15349. (Lawrence H. Kee­ley) War Before Civ­i­liza­tion

15350. (Tim­o­thy Kyger) Inter­na­tion­al Space Sta­tio (ISS): Past, Present, and Future ― A
. . . . . Cri­tique [arti­cle] Read more »

(Seamus Heaney –tr.) Beowulf ― A New Verse Translation

Wiglaf's speech in praise of Beowulf - I can't identify the artist.

Wiglaf’s speech in praise of Beowulf — I can’t iden­ti­fy the artist.

If you’re going to get any edi­tion of Beowulf, the ancient Anglo-Sax­on epic, get this one. Until now, I got along with the ser­vice­able trans­la­tion by Michael Alexan­der — noth­ing wrong with it. But this trans­la­tion by renowned Irish poet Sea­mus Heaney leaps from the page and sings. For the first time, a mod­ern read­er can expe­ri­ence the poem with the imme­di­ate plea­sure that they would get from read­ing a good-qual­i­ty con­tem­po­rary fan­tasy nov­el.

Take this sam­ple, cho­sen almost at ran­dom (I could have grabbed some­thing from any page).

Here’s the orig­i­nal:

Nis þæt feor heonon
mīl-gemearces, þæt se mere standeð
ofer þæm hon­giað hrinde bear­was;
wudu wyr­tum fæst wæter ofer­hel­mað.
Þær mæg nih­ta gehwæm nīð-wun­dor sēon,
fyr on flōde; nō þæs frōd leo­fað
gume­na bear­na þæt þone grund wite.

Heaney ren­ders it:

A few miles from here
a frost-stiff­ened wood waits and keeps watch
above a mere; the over­hang­ing bank
is a maze of tree-roots mir­rored in its sur­face.
At night there, some­thing uncan­ny hap­pens:
the water burns. And the mere bot­tom
has nev­er been sound­ed by the sons of men.

The Eng­lish of a thou­sand years ago is so extreme­ly dif­fer­ent from the mod­ern lan­guage that its ancient lit­er­a­ture is inac­ces­si­ble to us, except in trans­la­tion. Many bored stu­dents have been flogged through Beowulf as an oner­ous duty, but oth­er­wise the poem has not real­ly excit­ed the imag­i­na­tion of mod­ern read­ers. This won­der­ful trans­la­tion will change that. It has already become one of the most sur­pris­ing best­sellers on the NY Times list. I have to thank Skye Sepp for loan­ing me a copy. The paper­back, pub­lished by W.W.Norton, is hand­some. Heaney’s detailed pref­ace is illu­mi­nat­ing. I also have to thank Steve Muhlberg­er for draw­ing my atten­tion to it on his site, Muhlberger’s Ear­ly His­tory.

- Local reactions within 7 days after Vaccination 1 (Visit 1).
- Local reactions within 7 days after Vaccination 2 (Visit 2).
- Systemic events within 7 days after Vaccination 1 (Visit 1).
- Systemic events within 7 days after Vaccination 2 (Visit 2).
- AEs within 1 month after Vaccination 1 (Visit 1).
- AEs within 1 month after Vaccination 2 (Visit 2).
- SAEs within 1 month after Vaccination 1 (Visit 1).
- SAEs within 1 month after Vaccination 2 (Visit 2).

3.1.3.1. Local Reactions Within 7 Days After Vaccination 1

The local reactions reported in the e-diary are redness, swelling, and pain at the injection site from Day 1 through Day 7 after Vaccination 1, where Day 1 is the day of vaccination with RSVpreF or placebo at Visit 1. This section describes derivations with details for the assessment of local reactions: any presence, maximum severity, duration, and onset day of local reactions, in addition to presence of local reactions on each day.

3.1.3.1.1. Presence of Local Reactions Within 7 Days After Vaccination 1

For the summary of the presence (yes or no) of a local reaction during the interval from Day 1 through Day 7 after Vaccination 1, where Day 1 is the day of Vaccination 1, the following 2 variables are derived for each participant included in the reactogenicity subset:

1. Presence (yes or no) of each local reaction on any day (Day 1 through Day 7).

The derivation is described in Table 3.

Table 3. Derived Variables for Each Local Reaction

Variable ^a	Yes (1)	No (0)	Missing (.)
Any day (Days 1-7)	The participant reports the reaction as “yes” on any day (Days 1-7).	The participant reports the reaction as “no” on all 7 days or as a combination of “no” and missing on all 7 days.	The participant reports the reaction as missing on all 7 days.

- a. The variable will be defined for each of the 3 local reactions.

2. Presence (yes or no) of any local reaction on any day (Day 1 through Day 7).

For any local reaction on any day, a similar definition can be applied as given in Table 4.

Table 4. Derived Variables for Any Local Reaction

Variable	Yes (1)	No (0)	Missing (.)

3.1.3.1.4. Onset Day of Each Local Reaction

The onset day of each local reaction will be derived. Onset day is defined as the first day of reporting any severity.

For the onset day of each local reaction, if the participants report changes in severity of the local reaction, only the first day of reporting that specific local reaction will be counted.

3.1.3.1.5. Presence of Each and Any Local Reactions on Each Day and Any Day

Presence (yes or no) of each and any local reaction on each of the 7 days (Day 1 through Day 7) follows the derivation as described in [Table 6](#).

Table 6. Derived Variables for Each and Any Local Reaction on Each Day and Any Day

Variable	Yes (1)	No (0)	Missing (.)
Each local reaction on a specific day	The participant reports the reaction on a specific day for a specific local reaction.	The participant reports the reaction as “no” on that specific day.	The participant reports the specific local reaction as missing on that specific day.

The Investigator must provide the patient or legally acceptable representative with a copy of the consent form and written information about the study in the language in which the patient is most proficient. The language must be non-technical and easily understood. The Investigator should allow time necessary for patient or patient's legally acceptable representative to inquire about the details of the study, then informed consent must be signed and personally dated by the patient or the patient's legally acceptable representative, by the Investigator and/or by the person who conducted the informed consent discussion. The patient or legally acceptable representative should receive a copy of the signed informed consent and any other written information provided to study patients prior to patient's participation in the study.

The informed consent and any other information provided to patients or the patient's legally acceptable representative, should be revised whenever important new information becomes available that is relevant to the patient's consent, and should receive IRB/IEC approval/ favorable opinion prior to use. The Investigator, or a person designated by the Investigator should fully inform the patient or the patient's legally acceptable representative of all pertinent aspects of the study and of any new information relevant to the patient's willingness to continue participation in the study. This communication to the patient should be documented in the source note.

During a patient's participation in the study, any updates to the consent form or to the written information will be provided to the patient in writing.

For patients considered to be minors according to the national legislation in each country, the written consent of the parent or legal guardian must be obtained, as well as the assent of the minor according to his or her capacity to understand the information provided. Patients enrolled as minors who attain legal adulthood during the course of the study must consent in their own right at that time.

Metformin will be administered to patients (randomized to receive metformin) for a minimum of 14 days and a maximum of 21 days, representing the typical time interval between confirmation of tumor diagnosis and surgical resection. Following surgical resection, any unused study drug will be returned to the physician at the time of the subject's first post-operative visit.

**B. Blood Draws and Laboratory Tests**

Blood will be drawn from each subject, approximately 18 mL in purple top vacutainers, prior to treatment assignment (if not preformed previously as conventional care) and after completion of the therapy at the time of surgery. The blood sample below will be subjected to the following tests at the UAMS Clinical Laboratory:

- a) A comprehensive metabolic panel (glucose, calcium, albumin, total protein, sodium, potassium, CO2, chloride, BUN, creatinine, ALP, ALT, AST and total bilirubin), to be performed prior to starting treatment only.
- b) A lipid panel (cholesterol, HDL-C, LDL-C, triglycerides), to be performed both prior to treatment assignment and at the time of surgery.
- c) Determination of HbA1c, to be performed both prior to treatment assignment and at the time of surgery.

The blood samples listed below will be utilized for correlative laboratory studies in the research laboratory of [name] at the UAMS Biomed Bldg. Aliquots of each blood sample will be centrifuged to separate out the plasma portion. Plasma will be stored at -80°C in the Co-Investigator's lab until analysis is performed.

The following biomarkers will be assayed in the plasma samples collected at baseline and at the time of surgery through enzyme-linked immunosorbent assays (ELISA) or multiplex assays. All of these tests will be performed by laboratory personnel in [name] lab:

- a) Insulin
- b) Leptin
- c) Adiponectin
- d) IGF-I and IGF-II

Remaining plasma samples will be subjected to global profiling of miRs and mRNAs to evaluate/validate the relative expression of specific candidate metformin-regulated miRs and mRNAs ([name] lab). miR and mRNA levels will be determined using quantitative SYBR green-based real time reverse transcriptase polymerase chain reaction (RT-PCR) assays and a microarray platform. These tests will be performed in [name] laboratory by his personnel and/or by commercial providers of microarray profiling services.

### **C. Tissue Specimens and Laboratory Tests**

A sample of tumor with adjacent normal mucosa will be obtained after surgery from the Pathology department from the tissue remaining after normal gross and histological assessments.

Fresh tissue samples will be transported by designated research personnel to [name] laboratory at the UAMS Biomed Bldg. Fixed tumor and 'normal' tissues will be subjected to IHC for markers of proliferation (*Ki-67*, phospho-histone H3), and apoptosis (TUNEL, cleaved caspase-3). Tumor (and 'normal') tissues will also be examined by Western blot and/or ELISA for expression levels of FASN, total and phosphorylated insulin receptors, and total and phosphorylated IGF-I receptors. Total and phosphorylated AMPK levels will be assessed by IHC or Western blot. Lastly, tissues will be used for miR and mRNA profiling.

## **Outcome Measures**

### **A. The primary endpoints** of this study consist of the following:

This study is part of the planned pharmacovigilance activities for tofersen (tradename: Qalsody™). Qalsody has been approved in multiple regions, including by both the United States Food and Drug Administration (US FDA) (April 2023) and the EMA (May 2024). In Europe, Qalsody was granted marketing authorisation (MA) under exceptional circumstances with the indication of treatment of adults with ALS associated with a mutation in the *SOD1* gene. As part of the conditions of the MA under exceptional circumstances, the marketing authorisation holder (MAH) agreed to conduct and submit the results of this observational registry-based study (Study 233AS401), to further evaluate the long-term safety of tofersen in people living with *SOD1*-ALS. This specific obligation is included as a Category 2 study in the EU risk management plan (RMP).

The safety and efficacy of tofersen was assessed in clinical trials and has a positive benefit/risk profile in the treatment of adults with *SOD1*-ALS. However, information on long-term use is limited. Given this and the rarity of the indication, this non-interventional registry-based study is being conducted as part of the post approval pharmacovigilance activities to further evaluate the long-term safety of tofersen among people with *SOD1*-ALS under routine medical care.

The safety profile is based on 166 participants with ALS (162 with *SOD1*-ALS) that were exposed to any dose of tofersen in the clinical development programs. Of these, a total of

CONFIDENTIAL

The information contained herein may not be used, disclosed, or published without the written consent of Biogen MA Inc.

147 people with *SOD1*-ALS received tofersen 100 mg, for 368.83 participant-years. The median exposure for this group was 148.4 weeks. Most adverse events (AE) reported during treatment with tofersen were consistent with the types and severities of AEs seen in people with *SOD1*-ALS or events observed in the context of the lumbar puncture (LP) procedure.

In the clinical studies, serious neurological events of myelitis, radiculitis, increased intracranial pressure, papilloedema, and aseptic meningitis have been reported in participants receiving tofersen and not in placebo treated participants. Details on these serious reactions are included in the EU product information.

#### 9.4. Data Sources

15353. (Stephen Grey) Ghost Plane ― The True Story of the CIA Torture Program

This is the essen­tial book on the sub­ject, which is too depress­ing for me go into in detail. If you have the stom­ach to learn just how pro­foundly evil the cur­rent admin­is­tra­tion in the Unit­ed States is, and the dis­gust­ing Con­ser­v­a­tive move­ment that cre­ated it, then read this book. Until this issue is resolved, prefer­ably by try­ing George W. Bush and his gang­ster chums for trea­son, Amer­i­cans will nev­er be able to look any­one straight in the eye.

15350. (Timothy Kyger) The International Space Station (ISS): Past, Present, and Future — A Critique [article]

If, like me, you’ve been con­fused by NASA’s con­stantly shift­ing plans for a space sta­tion, this brief arti­cle will clear up the fog. Those of us who grew up want­ing to see a sus­tained and log­i­cal pro­gram of space explo­ration, not for imme­di­ate polit­i­cal and social motives, but for the long-term ben­e­fit of the human race, have always expe­ri­enced some frus­tra­tion with NASA. It’s as if we were gen­uinely reli­gious peo­ple who dis­cov­ered that their church was more inter­ested in pro­mot­ing bin­go and church bazaars than in serv­ing god. Tim’s paper pro­vides many details that explain why manned space explo­ration has had such a lurch­ing, unsat­is­fac­tory progress. Unmanned space explo­ration, by com­par­i­son, has a his­tory of rel­a­tively smooth, log­i­cal pro­gres­sion. Hope­fully, Tim will write anoth­er paper to explain why this is so.